by Robert Andrews

The result of Adam’s and Eve’s sin of wanting to be good as God is good was a fundamental change in how mankind lived. At the Tree of the Knowledge of Good and Evil mankind’s whole way of life changed from living by simple faith in God to living by obedience to God’s law. The whole world, filled with Adam’s and Eve’s descendants, now functions based on this premise: “Is it good or is it bad; is it right or is it wrong?” Our basis of operation as we relate to God is now always naturally obedience to the law—either being religious (moral and ethical) or rebellious, which are really both the same thing. Both ways of life, religious and rebellious, constitute living by the law, by the fruit of the Tree of the Knowledge of Good and Evil—either striving to keep the law or self-consciously breaking it. In both instances the focus is the law—“Have I kept the law or have I broken it?”

Mankind, in Adam, moved from a place where trusting in God’s love and care is the first cause and obedience to His will is a naturally occurring effect, to a place where obedience to God’s law is the cause and His love and provision is seen as the effect of that obedience. We have moved from “Because . . . therefore” to “If . . . then”; from “Because God loves and accepts me, therefore I want to obey Him,” to “If I obey Him then He will love and accept me.” Adam’s decision in the Garden forever confused cause and effect in the minds and the hearts of all mankind. We live today with the tragic effects of that decision on every hand, even among God’s people.

“We are climbing Jacob’s ladder” [1]

As a result we now are naturally inveterate “ladder-climbers,” always striving to get more and more righteous as God is righteous by being obedient to His law, thereby climbing a ladder of righteousness. The Christian life has been characterized by the song some of us sang in church youth groups as children: “We are climbing Jacob’s ladder, every rung, higher, higher”—to what? The song doesn’t say specifically, but the implication is that climbing the ladder will bring us what Adam and Eve wanted in the garden—to be righteous like God. The Christian life is pictured as progress in experiential righteousness gained by keeping God’s law ever more perfectly, every rung on the righteousness ladder serving as the platform for the next step upward. This model tells me that I get more and more holy as I discipline myself to be good. As a result, I am proud of myself if I think I have successfully made progress up the ladder, and I am discouraged and defeated if I see myself as still sinfully stuck at the bottom.

Ladder-climbers come in three different varieties. First, there is the theological liberal, who thinks that by himself he is capable of good works by which he can make himself more like God. He has confidence that there is a spark of goodness in man that will allow him to get better and better. He is convinced he can climb the ladder himself as he realizes his untapped potential.

Second, there is the theological Arminian, who believes Jesus gave him grace or power to help him climb the ladder by his good works, thereby making himself more and more righteous like God is righteous. He climbs the ladder with Jesus’ help, though a major portion of the responsibility remains his as he takes the initiative to discipline himself to make good choices. Jesus is boosting him up from behind as they climb the ladder of righteousness together.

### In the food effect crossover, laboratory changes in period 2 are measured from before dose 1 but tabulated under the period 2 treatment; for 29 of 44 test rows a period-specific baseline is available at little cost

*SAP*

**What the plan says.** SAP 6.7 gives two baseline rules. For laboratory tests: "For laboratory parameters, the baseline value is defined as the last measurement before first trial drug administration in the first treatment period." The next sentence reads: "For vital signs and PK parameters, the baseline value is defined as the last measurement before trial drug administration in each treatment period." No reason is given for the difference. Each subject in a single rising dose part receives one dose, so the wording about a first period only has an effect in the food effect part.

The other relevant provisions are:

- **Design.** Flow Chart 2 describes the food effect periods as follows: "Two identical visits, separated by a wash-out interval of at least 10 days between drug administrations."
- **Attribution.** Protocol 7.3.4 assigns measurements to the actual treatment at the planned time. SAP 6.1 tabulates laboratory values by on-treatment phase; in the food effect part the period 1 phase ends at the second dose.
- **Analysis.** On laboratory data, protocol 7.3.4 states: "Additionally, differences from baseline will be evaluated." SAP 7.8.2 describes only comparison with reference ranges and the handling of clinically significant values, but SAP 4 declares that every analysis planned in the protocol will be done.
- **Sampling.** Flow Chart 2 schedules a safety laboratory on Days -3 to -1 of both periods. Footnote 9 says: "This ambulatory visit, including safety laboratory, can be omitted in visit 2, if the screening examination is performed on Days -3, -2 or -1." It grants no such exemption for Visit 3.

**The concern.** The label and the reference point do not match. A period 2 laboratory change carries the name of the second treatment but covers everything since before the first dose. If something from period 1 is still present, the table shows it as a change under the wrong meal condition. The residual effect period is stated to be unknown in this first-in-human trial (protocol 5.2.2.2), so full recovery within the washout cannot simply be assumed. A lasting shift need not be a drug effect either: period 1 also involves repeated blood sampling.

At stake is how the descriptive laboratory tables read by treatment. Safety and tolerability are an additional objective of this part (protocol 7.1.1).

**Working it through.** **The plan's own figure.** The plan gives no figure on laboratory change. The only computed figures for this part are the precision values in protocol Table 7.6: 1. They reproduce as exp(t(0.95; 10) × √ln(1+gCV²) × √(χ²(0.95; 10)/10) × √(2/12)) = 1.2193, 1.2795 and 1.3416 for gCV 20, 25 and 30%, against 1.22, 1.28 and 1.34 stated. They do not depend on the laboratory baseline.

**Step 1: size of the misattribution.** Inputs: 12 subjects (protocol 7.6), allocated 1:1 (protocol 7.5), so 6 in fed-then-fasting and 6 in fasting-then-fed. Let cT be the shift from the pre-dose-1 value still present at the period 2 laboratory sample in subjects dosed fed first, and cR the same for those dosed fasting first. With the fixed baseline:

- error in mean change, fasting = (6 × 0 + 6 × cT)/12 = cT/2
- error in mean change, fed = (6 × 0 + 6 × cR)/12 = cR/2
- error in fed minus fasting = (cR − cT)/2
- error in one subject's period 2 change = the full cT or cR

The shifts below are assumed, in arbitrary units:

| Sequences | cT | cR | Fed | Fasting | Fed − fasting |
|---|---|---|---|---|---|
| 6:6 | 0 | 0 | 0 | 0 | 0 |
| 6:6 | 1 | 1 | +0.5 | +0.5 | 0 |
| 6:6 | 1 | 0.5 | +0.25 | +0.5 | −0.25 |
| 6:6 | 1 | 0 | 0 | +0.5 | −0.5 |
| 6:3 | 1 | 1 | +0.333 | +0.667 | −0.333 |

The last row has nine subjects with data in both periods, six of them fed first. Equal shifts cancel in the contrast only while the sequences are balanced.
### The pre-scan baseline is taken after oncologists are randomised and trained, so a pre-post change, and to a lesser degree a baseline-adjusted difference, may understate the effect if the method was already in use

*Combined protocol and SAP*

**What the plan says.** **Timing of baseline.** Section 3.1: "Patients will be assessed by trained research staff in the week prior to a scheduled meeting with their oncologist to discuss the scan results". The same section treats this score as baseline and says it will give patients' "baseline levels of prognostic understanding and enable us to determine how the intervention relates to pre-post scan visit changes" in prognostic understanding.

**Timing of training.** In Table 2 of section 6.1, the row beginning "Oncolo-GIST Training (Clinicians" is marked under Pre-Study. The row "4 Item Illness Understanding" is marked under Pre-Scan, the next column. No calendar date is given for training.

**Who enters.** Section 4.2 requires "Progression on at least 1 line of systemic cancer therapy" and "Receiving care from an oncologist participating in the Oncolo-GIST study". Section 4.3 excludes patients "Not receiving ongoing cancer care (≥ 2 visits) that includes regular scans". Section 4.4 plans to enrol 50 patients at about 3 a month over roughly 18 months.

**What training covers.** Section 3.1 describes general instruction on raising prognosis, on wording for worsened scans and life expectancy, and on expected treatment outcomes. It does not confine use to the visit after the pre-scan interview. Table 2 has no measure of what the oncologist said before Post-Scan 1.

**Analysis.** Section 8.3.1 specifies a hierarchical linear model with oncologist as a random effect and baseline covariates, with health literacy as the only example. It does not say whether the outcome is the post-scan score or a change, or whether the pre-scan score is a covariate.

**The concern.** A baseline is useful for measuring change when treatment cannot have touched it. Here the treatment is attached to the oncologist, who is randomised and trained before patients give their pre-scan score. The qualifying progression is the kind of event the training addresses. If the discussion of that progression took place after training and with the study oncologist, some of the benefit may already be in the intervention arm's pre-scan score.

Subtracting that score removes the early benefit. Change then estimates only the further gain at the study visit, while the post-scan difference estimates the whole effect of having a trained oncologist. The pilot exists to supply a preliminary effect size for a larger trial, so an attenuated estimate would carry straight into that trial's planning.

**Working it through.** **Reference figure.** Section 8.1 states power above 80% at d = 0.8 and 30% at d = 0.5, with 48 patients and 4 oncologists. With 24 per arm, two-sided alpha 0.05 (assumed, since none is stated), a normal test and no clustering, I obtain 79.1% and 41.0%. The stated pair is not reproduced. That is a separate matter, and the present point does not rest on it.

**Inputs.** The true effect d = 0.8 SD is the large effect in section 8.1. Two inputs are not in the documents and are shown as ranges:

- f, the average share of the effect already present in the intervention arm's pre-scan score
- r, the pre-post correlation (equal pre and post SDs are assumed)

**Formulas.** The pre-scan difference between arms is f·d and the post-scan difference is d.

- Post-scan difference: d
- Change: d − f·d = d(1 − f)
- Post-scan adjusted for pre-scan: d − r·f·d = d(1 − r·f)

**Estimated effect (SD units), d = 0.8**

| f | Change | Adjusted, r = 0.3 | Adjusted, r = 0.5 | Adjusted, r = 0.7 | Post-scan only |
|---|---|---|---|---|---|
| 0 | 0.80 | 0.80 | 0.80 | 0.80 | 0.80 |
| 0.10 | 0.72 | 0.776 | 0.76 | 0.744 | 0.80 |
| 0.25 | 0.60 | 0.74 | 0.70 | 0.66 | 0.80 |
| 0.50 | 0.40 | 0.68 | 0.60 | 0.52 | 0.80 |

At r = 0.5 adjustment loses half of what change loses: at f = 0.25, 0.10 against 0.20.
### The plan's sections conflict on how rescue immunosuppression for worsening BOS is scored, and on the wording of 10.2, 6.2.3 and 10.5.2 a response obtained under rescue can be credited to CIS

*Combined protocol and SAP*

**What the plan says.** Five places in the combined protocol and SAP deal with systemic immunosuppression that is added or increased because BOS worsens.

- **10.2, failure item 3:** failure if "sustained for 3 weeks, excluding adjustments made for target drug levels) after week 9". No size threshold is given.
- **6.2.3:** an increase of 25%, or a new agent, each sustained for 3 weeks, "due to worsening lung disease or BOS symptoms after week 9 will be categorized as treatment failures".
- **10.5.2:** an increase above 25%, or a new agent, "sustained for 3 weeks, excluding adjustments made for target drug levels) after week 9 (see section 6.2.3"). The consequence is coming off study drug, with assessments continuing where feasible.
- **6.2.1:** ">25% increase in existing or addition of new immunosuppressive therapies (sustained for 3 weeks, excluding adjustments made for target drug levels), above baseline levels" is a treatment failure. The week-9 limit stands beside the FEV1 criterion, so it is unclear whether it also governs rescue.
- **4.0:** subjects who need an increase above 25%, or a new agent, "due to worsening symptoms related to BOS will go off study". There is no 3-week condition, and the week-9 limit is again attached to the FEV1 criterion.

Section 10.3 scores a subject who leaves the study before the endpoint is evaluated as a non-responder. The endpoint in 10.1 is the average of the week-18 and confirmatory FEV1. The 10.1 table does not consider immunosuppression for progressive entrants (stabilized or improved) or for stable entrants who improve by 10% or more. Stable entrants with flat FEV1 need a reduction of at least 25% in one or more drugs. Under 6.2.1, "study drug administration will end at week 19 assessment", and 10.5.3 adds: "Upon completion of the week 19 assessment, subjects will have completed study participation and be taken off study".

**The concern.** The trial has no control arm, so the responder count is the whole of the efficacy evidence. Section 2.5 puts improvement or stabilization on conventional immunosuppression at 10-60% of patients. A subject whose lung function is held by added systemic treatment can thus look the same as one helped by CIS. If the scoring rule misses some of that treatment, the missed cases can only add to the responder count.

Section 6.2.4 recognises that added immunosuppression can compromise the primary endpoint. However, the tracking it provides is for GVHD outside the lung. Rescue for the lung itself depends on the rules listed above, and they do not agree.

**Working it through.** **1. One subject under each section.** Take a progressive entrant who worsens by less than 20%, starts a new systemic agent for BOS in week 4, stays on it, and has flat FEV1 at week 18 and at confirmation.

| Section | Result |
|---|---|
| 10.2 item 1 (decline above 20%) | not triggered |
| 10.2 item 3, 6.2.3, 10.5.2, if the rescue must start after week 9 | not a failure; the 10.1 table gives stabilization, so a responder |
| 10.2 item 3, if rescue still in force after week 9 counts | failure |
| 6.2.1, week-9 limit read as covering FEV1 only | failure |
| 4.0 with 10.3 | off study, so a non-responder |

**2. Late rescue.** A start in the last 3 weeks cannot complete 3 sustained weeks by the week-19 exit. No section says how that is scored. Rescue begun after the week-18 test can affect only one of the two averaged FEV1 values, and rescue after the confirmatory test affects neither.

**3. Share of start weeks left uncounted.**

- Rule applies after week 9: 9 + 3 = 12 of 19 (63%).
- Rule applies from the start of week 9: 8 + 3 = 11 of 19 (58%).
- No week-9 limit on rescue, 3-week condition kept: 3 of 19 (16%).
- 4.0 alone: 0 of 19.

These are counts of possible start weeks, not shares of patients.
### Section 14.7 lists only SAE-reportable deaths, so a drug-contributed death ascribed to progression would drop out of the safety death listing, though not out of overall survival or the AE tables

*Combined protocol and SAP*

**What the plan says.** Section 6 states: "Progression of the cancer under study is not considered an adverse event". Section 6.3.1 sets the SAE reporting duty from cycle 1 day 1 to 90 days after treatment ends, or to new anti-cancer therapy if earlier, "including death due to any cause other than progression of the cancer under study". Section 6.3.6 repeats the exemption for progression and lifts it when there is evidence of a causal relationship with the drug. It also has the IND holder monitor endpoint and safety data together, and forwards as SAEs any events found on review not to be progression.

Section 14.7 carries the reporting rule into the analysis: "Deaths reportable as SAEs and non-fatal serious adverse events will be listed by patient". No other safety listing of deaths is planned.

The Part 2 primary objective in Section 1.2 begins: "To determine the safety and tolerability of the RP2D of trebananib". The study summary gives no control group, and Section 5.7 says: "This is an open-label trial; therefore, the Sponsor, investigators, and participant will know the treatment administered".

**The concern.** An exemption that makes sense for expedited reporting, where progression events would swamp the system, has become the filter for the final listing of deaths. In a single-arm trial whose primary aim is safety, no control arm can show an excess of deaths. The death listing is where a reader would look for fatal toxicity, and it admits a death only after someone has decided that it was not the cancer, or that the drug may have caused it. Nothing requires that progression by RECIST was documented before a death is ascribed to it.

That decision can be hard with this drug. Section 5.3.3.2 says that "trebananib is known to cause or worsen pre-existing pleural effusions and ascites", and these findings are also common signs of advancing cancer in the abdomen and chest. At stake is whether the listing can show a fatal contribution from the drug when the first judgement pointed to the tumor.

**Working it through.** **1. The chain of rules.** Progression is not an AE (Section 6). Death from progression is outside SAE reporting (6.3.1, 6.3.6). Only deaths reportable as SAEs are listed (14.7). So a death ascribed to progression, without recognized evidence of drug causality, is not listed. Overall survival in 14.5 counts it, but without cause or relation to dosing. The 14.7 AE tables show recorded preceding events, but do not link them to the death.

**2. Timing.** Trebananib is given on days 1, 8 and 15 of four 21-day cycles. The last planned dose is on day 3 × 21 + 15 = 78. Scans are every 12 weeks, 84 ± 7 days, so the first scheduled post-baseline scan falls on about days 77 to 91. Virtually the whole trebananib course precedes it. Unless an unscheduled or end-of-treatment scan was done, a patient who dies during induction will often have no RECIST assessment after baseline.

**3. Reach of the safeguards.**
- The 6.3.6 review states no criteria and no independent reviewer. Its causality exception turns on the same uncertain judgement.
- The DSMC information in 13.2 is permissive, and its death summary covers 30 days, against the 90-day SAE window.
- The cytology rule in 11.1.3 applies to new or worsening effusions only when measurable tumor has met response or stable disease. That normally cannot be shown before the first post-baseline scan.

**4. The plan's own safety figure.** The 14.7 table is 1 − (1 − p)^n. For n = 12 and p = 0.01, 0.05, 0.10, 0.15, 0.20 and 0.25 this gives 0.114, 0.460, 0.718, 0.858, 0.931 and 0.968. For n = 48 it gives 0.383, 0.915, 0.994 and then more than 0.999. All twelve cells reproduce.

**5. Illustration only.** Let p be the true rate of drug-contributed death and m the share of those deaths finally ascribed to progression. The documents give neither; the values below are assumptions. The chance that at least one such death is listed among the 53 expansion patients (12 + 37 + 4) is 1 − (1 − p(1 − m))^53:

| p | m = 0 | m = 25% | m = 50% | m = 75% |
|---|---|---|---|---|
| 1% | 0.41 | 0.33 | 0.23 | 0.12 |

Finally, there is the Calvinist, who thinks that it is all of grace. He believes he doesn’t do anything at all because he is helpless to climb the ladder himself. Jesus will put him on His back and climb the ladder for him to make him more like God as he becomes more and more holy.

All of these mind sets, however, preserve the concept of climbing the ladder—that is, keeping the law of God—as an objective. The only difference among these three positions is, “Who is keeping the law?” Is it I alone, or is it I, with Jesus’ help, or is it Jesus in me? Our eyes are still fixed on the law—is my conduct right or is it wrong, is it good or is it bad?—and the issue is still my performance! Most of us have never thought, no matter our theological persuasion, that there could be any other way to live but by the law, because that way of living has been worked into the fabric of mankind since the fall. It is how we naturally view the world—through the law that is now written on our hearts—a result of eating, in Adam, from the Tree of the Knowledge of Good and Evil.

I personally like the idea of living by the law, because it gives me something to do, some progress to make in my innate desire to be righteous like God. If somebody tells me that God has instituted a new way to live apart from the law altogether, apart from trying to become more and more obedient, I don’t like that because subconsciously there is glory for me in being a successful ladder-climber; there is progress for me to achieve in my desire to be good like God is good.

God’s radical alternative—the end of the ladder

Any salvation model that incorporates the notion of gradual progress or the idea of becoming more righteous and less sinful as a goal in the Christian life preserves the ladder motif and dooms us to miss the dynamic of the scandalous gospel of the grace of God. For, you see, the gospel is not that I have now become a Christian and therefore I now will be able to live a better life. God did not make us better when He saved us. He did not clean us up, repaint us, give us a fresh start and then give us the Holy Spirit to help in some gigantic reclamation project. No! We have now totally shifted paradigms. As Christians we are now to function in a totally different manner—a radically new way to live. The old obedience model is finished. How so?

The Bible teaches that just as we were “in Adam” when he sinned, God placed those He has saved “in Christ” when He died on the cross, and, therefore, we died with Him. “[I]f One died for all, then all died” (2 Corinthians 5:14).

We descendants of Adam, we old performers who have eaten so well and for so long at the Tree of the Knowledge of Good and Evil, we who have loved to try to be obedient to the law because it has given us something to do to affect our own salvation, even though in our hearts we have been utter failures in doing so—we have been crucified. We are finished. The old performance life is over. The Lord has thankfully put us out of our misery, whether we have been religious or rebellious. We may have been self-righteous Pharisees thinking we were doing everything right or blatant sinners knowing we were doing everything wrong; it doesn’t matter. Those whom God has chosen in eternity past to save, religious or rebellious, have been killed in Christ and buried with Him in the tomb. That old way of living by the fruit of the Tree of the Knowledge of Good and Evil—the law—is finished! The law cannot reach and then condemn those who are dead.